10 Things To Know About Cuban-American Voters

Cubans in the U.S. are far more diverse and dispersed than a decade ago, which is reflected at the ballot box.

Cuban-American Gina Gonzalez waves an American flag in front of the United States embassy in Havana, Cuba. The U.S. and Cuba restored full diplomatic relations Monday after more than five decades of frosty relations rooted in the Cold War. (AP Photo/Desmond Boylan)

The timing of the renewed ties with Cuba is not accidental. It is due in part to the significant ways the political views of Cuban-Americans have shifted in the last decades. The change gives politicians an opportunity to support the softening of relations, a stance that would have been politically risky with Cuban-American voters a generation ago.

Traditionally, Cuban-American voters have been pegged as universally conservative. That has never been less true than right now.

These are 10 things to know about how Cuban-Americans vote:

1. Their vote is not a given. Just because Republican presidential candidate Marco Rubio is Cuban-American doesn't mean Cuban-Americans would vote for him. A recent Miami Herald poll found Jeb Bush leading Rubio 43 percent to 31 percent among Cuban-American Republicans.

2. They go both ways. Forty-five percent of registered Cuban-American voters surveyed in a 2014 Florida International University poll said they cast ballots for Republican candidate Mitt Romney in 2012, while 34 percent voted to give President Barack Obama a second term.

3. They're split by age. While Republican Cubans might vote for Bush, most Cuban-Americans don't identify as Republican anymore. According to the Pew Research Center, less than half of Cubans living in the United States identified as Republican in 2013, down from nearly two-thirds in 20002. And more than half of Cubans between 18 and 49 lean toward the Democratic Party, compared with 39 percent of those 50 or older.

4. They vote more. According to Pew, Cubans have higher than average voter-turnout rates when compared with the Latino population as a whole. Sixty-seven percent of Cuban-Americans voted in 2012, compared with 48 percent of Latinos overall.

5. Fewer of them hold a political grudge. As the makeup of Cubans in the United States has shifted from those who identify as political refugees to those who come for economic opportunity, Cuban-American views on whether the United States should have political ties with the island have become less hard-line. Nearly 70 percent of Cuban-Americans surveyed in the 2014 Florida International University poll said they would support restoring diplomatic ties with Cuba. That figure jumps to 90 percent among younger Cuban-Americans. Fifty-three percent said they would be likely to vote for someone who supported the re-establishment of diplomatic relations. A new Pew Research Center poll of Americans also found broad support for re-establishing ties, with 73 percent of those surveyed in favor, a 10 point increase from January. Support has increased 16 points from 40 to 56 percent among Republicans during that time.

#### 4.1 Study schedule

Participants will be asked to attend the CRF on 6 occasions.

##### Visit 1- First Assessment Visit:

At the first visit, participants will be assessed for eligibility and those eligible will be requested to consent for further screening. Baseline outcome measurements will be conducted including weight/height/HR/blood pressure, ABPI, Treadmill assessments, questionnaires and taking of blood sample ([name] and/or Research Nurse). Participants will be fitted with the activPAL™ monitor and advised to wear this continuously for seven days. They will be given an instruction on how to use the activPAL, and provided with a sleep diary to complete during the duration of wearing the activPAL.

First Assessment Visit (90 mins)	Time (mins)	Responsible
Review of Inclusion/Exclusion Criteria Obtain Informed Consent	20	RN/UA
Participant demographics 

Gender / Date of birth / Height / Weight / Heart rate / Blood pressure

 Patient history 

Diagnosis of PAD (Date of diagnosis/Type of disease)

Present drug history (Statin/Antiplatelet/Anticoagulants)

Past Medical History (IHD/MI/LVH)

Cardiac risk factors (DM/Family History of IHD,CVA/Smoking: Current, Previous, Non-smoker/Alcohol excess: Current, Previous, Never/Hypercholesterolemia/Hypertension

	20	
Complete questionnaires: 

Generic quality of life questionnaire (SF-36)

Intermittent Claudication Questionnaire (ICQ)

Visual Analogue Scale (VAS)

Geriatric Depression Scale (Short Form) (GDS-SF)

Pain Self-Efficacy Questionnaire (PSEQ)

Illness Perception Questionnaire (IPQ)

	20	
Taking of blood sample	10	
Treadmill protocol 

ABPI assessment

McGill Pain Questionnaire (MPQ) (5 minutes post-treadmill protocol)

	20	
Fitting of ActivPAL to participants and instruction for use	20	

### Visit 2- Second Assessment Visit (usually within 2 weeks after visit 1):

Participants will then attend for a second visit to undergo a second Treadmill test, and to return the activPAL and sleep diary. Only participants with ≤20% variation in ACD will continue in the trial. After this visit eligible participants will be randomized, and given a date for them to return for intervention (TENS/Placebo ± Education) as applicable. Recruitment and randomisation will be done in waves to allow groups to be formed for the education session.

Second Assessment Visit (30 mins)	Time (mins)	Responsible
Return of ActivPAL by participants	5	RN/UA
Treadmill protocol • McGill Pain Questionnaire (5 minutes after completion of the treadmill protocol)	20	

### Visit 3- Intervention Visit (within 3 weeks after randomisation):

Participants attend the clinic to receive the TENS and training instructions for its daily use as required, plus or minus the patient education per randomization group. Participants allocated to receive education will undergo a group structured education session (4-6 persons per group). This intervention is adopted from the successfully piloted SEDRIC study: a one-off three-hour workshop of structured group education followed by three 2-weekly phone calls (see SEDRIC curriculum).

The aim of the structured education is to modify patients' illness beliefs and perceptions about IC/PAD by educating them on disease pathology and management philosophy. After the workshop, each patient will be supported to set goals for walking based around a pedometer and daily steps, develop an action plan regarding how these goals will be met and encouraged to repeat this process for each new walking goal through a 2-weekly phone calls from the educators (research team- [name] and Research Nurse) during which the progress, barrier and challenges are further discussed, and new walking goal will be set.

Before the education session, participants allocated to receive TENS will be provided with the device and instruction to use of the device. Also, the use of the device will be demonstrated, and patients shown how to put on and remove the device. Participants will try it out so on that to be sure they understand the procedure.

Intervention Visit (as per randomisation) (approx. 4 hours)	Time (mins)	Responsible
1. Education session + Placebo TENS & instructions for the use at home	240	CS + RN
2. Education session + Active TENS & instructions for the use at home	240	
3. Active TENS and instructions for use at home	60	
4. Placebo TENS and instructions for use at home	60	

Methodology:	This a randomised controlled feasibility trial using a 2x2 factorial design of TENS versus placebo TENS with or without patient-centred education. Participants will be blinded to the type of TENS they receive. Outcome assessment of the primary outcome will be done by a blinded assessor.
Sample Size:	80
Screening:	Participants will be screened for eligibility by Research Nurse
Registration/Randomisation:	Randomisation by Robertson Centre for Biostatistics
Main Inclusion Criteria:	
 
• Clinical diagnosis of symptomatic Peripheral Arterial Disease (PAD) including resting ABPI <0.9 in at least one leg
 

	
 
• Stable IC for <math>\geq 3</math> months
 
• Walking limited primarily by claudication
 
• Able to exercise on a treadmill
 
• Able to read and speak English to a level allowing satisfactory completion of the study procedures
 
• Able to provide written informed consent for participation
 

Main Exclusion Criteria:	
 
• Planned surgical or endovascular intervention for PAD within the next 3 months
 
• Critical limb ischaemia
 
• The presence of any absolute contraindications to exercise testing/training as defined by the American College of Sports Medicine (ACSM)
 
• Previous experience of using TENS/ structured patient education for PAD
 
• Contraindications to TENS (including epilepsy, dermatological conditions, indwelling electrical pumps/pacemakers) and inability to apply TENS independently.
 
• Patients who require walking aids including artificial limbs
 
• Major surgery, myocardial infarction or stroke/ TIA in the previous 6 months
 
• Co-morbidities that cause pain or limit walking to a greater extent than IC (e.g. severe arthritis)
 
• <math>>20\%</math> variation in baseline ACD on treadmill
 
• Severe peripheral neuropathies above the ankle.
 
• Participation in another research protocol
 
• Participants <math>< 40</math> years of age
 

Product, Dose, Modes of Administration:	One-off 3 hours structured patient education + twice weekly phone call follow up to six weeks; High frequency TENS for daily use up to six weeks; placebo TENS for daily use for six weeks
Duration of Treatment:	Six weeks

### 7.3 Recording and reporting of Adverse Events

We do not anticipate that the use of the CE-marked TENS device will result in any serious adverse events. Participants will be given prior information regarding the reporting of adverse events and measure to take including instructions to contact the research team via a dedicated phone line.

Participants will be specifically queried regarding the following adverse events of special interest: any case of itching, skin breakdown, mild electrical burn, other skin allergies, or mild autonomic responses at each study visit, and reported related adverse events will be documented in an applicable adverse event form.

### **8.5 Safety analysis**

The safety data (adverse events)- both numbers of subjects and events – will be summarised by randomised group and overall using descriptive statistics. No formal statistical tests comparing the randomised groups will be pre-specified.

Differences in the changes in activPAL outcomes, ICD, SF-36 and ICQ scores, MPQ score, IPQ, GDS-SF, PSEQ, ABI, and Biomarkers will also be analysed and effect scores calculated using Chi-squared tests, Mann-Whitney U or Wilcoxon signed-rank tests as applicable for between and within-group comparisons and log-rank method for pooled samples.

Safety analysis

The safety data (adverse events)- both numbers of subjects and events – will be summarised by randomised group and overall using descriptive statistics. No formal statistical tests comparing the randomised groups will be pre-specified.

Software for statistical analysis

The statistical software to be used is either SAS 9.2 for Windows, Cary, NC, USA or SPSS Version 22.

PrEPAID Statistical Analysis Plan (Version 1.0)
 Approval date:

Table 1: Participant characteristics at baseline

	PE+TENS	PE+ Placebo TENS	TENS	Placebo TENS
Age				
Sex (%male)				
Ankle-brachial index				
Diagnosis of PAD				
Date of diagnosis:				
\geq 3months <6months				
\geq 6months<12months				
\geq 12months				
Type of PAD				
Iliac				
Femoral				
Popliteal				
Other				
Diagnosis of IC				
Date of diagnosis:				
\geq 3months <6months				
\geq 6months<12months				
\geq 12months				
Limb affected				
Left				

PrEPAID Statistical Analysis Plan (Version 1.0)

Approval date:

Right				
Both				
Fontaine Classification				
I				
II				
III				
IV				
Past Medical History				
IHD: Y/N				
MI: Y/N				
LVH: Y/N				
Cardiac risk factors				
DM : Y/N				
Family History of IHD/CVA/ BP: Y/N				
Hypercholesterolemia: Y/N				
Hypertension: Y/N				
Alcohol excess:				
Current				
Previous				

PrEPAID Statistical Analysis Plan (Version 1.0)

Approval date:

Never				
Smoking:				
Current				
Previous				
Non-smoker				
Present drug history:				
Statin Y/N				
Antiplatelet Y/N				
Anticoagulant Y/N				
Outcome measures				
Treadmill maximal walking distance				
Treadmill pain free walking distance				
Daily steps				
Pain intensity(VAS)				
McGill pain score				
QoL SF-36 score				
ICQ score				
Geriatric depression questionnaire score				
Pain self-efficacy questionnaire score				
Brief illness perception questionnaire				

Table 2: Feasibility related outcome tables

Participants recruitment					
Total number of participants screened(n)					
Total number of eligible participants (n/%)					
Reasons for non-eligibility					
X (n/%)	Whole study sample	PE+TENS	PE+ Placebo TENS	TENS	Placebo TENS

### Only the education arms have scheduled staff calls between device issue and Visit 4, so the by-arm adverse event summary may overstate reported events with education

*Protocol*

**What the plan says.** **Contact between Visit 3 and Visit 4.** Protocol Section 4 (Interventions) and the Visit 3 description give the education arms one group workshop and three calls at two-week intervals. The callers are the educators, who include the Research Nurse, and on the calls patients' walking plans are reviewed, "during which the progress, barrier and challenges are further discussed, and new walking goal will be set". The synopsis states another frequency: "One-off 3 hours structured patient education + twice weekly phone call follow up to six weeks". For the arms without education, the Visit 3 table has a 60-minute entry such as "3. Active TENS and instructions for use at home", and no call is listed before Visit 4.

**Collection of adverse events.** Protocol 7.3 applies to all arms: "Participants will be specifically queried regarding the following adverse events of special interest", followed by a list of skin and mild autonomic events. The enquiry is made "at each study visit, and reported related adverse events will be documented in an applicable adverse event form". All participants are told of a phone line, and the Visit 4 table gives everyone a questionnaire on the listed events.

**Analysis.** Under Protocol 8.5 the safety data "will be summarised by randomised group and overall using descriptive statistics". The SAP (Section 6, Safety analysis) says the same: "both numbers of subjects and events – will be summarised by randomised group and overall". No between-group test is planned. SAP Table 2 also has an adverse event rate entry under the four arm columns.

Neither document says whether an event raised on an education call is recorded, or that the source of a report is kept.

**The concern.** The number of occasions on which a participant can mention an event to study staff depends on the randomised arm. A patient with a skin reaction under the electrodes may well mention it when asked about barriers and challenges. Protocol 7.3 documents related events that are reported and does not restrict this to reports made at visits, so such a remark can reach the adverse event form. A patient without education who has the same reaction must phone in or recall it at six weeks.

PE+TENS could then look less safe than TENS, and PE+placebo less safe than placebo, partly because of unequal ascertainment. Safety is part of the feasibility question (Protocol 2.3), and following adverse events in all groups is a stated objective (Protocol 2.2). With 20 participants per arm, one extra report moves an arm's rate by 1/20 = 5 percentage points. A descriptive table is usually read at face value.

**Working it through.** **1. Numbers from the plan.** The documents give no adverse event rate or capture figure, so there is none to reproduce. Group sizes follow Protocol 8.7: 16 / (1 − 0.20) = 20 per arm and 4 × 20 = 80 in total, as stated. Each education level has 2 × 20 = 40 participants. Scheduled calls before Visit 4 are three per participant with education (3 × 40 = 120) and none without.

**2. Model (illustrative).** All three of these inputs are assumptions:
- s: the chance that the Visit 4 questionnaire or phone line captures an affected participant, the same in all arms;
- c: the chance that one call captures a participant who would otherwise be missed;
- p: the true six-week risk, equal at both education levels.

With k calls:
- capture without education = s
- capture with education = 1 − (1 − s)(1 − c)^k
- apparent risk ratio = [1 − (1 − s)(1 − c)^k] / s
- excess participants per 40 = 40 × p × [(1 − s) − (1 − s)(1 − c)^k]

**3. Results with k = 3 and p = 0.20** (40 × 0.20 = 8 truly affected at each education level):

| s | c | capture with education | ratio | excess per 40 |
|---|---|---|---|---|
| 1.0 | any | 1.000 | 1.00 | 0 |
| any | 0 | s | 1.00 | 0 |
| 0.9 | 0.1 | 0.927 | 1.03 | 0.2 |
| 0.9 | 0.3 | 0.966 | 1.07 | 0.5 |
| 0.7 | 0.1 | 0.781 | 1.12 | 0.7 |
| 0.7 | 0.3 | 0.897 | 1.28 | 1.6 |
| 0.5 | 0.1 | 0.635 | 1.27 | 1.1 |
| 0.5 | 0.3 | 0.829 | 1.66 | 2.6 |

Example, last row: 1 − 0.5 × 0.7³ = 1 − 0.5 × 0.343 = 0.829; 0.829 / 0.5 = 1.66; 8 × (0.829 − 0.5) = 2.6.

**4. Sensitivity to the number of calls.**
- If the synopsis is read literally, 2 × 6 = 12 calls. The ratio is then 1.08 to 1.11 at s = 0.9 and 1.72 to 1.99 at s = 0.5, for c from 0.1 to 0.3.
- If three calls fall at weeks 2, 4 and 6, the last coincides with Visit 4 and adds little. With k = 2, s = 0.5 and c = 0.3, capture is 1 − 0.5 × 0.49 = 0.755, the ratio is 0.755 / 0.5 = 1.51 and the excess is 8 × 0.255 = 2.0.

6. They're mostly over the embargo. Even a majority of Cuban-Americans living in Miami, 52 percent, think the United States should end its embargo of Cuba, according to the survey. That's a sizable shift from 1991, when 87 percent of Cuban-Americans favored the embargo. Americans are broadly in favor of ending the embargo. The Pew survey puts support at 72 percent.

7. They want to fly south. Most Cuban-Americans surveyed—69 percent—in the poll also said they wanted travel restrictions lifted. The vast majority of Americans agree, according to the CBS poll, which found 81 percent of Americans in favor of allowing travel to Cuba.

8. They're pragmatists about sanctions. Seventy-one percent of Cuban-Americans surveyed in the 2014 Florida International University poll think the embargo hasn't worked.

9. They're not a solid GOP voting bloc. As the Brookings Institution notes, more than two-thirds of of the Cubans and Cuban-Americans who live in the United States reside in Florida, and nearly one-in-five Miamians identifies as Cuban. But Cubans now make up less than 30 percent of Florida's Latino voters, and non-Cuban Latinos tend to vote Democratic, along with younger Cubans, which means Republicans do not have a lock on the so-called Latino vote in Florida.

10. They're older than the rest of us. According to Brookings, a greater percentage of Cubans and Cuban-Americans living in the United States is 65 or older than in the general population—17 percent to 14 percent, respectively. Older Cubans are centered in Florida, while younger Cubans are more dispersed. There are sizable Cuban-American populations in the New York and Los Angeles areas, as well.